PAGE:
In our years of full-time travel, there have only been a few things we really needed that have come in the mail.

If you are like us, you might consider using a trusted friend or family member’s address. As long as they agree to it and you don’t require a lot of mail forwarding, it can be a good option to save money and chat with your family once a month!

Health Insurance

Health insurance is a huge topic in the U.S. traveling community. Many full-timers (including us) previously relied on employer benefits for health insurance. That makes healthcare an unfamiliar area to a lot of us.

stethoscope on table

To get started, you’ll want to consider your health insurance choices based on the below.

  • YOUR HOME BASE – Whether or not you have one might sway your decision and impact where you can shop. Many insurance plans, including the Healthcare Marketplace, won’t provide coverage outside of your home state.
  • YOUR CURRENT HEALTH – This can be a huge factor. If you are in your 20s and healthy, you may not even want major medical coverage (what we usually refer to as traditional health insurance) and can opt for basic coverage.
  • YOUR ABILITY TO SELF-INSURE – After searching the current insurance market, many folks choose to self-insure. You can also do this as a part of your overall health insurance strategy. If you’re financially able to set aside money to be used for your healthcare needs, it could prove a good option in combination with a less traditional coverage plan.

We’re the Russos has a great article on RV Health Insurance, including what options have and haven’t worked for them. The Wayward Home also has an article that provides an overview of RV Health Insurance and Coverage on the Road.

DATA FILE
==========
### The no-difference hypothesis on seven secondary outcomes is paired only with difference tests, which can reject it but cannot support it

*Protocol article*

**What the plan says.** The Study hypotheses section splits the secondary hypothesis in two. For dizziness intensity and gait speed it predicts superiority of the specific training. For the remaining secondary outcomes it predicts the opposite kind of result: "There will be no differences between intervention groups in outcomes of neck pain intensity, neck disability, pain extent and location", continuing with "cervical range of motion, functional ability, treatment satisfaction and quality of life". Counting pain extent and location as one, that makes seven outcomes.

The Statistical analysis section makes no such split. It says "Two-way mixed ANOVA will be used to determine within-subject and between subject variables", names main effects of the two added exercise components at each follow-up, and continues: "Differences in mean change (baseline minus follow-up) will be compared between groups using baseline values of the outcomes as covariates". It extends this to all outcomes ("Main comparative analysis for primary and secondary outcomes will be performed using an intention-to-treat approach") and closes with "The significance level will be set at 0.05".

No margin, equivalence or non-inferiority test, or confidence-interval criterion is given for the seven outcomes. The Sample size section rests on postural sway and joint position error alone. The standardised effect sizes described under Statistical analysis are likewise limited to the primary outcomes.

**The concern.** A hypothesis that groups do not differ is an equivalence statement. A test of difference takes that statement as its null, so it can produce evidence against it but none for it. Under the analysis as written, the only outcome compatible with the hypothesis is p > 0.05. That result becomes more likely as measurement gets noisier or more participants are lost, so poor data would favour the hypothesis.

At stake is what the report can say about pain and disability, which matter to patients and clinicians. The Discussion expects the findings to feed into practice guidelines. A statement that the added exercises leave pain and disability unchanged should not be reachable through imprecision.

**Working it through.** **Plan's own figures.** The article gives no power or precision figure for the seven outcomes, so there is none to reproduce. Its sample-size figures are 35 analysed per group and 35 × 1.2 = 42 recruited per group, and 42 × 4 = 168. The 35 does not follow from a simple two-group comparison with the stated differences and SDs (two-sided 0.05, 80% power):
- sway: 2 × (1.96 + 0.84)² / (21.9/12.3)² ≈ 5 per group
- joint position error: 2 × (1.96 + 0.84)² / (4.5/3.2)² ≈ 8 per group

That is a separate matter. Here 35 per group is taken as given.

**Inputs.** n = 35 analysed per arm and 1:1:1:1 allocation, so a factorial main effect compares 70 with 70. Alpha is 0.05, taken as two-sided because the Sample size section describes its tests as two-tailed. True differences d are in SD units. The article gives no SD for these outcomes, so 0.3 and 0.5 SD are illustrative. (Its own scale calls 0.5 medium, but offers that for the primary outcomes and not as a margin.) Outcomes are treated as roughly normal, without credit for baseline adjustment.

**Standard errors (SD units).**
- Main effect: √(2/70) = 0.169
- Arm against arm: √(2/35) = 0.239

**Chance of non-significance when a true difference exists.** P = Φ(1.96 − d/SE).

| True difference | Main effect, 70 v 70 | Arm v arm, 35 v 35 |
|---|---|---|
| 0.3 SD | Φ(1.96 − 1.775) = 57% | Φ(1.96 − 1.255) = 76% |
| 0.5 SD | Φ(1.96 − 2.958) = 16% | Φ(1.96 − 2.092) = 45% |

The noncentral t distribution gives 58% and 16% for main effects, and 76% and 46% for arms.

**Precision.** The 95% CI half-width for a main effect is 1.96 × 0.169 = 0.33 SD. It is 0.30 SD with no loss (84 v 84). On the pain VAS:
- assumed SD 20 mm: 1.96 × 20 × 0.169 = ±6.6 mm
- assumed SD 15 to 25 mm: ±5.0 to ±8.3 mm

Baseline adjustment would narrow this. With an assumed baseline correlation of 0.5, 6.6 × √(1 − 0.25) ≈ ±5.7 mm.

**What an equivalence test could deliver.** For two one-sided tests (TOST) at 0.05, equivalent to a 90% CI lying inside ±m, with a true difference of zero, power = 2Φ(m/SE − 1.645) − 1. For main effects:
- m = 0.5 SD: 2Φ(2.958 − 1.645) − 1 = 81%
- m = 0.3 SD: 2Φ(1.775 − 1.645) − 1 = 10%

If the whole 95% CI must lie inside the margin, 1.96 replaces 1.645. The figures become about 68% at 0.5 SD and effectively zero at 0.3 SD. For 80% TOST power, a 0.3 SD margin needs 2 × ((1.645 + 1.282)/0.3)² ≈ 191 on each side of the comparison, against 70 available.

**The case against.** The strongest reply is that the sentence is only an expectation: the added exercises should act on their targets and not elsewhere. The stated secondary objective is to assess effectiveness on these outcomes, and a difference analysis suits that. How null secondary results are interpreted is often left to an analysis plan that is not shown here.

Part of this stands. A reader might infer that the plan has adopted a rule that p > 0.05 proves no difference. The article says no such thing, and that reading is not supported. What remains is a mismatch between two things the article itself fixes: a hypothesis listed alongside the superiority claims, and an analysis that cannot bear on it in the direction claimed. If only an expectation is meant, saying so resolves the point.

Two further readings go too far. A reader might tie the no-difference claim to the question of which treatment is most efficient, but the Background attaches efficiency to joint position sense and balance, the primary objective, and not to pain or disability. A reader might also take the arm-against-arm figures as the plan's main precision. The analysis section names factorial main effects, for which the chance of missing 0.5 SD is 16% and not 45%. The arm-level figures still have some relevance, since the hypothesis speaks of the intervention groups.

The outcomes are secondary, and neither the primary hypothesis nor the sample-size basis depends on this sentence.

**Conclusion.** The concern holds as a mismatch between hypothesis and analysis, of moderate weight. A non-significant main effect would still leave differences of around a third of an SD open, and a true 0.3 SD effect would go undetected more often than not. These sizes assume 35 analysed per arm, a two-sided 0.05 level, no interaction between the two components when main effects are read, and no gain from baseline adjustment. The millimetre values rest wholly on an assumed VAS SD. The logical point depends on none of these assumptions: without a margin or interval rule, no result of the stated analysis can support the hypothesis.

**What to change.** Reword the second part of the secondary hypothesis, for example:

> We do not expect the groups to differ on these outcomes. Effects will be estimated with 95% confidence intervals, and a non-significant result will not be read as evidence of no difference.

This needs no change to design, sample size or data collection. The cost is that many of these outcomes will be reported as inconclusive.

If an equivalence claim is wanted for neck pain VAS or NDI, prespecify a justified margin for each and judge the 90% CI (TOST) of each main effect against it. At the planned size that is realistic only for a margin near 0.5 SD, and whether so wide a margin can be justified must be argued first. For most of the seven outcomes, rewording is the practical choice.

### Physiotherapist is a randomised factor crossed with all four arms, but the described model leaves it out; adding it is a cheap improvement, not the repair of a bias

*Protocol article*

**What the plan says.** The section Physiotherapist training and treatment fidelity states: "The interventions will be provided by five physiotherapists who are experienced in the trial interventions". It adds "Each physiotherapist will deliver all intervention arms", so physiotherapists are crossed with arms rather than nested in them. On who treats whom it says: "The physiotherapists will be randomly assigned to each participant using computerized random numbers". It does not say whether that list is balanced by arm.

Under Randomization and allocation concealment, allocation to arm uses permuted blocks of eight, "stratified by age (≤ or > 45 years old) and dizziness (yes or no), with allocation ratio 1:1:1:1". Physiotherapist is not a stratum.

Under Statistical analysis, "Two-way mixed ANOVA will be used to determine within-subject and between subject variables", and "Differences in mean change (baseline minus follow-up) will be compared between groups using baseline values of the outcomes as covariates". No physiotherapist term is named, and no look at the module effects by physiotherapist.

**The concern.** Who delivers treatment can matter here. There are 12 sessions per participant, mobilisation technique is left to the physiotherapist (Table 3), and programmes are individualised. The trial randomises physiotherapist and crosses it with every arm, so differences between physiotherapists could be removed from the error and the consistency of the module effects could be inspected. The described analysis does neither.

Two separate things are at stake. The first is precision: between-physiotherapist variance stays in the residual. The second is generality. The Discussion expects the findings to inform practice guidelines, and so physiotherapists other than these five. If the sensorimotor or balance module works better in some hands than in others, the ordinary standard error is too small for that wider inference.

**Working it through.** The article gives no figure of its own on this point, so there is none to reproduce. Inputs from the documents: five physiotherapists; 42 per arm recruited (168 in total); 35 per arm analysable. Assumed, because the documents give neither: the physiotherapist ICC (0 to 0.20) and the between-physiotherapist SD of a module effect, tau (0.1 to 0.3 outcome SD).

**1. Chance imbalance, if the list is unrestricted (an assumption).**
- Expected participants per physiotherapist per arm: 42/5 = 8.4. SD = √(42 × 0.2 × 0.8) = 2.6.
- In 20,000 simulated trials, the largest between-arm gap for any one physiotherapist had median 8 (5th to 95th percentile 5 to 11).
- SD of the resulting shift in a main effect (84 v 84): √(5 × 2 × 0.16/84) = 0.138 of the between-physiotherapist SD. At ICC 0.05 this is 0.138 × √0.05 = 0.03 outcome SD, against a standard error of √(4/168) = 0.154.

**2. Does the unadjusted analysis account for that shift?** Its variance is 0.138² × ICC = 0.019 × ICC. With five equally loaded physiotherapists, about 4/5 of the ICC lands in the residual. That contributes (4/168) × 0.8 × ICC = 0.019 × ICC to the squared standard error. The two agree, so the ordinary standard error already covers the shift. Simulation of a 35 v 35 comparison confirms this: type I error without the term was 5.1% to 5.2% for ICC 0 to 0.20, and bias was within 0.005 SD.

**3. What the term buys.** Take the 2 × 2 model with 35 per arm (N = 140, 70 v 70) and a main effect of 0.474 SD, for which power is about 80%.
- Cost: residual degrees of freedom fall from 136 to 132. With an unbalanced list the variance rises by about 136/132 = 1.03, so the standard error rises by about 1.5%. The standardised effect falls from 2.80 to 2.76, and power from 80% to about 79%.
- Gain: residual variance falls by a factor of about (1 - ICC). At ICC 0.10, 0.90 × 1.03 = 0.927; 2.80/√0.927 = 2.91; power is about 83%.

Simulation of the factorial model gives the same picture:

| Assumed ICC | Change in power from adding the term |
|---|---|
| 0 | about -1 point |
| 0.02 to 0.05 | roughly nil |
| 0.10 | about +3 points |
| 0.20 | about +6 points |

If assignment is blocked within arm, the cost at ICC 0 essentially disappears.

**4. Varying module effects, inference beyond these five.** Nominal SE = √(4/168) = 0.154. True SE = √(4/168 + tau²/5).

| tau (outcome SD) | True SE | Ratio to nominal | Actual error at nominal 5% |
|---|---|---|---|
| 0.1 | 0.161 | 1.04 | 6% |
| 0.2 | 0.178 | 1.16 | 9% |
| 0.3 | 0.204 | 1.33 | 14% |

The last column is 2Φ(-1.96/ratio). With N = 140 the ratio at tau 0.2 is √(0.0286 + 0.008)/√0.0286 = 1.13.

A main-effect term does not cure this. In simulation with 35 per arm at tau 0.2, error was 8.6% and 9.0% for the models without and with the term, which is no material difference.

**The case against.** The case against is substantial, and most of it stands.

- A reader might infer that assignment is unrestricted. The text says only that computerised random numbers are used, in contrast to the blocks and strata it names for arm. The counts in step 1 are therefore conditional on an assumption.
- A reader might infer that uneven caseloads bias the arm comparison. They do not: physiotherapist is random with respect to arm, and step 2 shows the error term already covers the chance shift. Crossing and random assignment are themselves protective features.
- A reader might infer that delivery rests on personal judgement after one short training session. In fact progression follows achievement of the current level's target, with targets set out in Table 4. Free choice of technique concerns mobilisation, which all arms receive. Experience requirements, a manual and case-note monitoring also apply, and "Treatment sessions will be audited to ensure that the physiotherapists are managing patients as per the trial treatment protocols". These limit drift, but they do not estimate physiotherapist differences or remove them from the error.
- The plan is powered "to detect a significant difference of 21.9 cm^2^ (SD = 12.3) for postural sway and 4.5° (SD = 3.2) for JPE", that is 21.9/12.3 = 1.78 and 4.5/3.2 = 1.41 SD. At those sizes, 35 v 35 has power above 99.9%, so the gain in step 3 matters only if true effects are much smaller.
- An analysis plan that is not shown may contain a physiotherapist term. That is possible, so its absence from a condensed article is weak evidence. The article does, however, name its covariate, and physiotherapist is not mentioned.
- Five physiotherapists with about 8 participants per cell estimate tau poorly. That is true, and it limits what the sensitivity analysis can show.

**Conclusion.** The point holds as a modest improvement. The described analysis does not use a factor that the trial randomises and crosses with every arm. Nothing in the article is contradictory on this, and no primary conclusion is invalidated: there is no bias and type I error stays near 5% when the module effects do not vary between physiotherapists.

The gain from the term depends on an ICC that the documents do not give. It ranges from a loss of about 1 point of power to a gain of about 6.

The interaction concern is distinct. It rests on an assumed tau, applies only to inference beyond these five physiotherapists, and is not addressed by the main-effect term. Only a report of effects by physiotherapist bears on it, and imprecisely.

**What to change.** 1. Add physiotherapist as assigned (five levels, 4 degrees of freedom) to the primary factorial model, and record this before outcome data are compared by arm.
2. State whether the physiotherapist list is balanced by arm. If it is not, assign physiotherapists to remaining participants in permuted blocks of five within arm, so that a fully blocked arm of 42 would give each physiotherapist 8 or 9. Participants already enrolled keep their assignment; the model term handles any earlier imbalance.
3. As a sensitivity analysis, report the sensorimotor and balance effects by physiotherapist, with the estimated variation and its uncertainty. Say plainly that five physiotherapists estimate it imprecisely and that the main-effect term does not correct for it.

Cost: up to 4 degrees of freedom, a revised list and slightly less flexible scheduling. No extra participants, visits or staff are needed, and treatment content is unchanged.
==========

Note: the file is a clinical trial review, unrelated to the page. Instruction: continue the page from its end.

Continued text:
5. Mentally Preparing to Tell People What You’re Doing

Yes, planning to RV full-time is super exciting. If you’re like me, once you started planning your escape into a world of traveling, you couldn’t think about anything else. It was the most fantastic idea you’d ever had!

man sitting on log in front of mountain lake

Don’t forget that not everyone will see your leap of faith this way.

Some will be skeptical of this new life you’ve chosen to embark on, and that’s ok. Remember, you don’t need everyone to react with the level of enthusiasm you have for this lifestyle.

Even with the more recent migration to full-time RVing, you might find a stigma around this life that it’s a downgrade from a traditional lifestyle. When we were shifting into RV (and boat) life, I tried to educate people about this way of living. However, I also accept you can’t convince everyone becoming a full-time RVer can be an enriching experience.

If you are confident in pursuing this lifestyle, don’t let people with different goals and passions stray you away from yours.

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Getting Started as an RV Beginner

When you are preparing to live as a full-time RVer, there is so much to learn. I guarantee that at some time in the process, you’ll feel overwhelmed. 

Remember, everyone who’s living this lifestyle at some point knew nothing about it. To gain experience, you have to jump in and get a little uncomfortable to start feeling more confident.

We hope you found some helpful tips in this article and feel a little more fearless planning a shift into this fantastic lifestyle.


Want more beginner tips on RVing and how to get started?

Check out our RV gear lists, info on how to choose an RV, pros and cons of the lifestyle, and more in our guide.


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11 Comments

  1. This is such an informative post! You really covered it all and love the links to the Escapees – they have so many resources!

    1. Thanks Sammy! I hope it will make it a little less intimidating for folks to start planning for the lifestyle!

  2. Morgan this is SO HELPFUL!! I wish I would’ve had this resource when we first started! Seriously, this was so great and will be so helpful for others! I can’t wait to share!

    1. Thanks so much Jodie! I am hoping it will give new RVers a place to start and be a guide to taking those first difficult steps!

  3. I am getting ready to RV full time. I have a few questions. I would like to ask, if you don’t mind. Please contact me if your interested in answering my questions. Thanks shana, sshanab1@yahoo.com